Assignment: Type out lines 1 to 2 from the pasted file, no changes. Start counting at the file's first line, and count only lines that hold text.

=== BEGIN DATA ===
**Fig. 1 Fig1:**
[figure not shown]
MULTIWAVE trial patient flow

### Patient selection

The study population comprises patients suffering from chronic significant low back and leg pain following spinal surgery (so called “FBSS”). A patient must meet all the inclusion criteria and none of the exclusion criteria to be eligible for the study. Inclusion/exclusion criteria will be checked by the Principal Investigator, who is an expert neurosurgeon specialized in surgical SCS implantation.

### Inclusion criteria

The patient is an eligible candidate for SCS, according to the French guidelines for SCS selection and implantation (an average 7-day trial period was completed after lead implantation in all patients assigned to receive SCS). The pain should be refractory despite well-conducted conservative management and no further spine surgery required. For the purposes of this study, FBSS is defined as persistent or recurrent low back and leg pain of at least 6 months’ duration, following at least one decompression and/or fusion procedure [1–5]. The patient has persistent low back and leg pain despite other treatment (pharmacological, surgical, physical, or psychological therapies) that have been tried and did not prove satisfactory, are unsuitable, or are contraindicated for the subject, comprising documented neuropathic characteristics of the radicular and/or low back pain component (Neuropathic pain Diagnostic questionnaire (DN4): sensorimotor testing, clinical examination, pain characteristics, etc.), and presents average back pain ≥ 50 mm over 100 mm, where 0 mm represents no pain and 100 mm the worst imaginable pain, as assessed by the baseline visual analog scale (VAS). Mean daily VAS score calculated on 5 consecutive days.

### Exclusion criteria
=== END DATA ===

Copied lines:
**Fig. 1 Fig1:**
[figure not shown]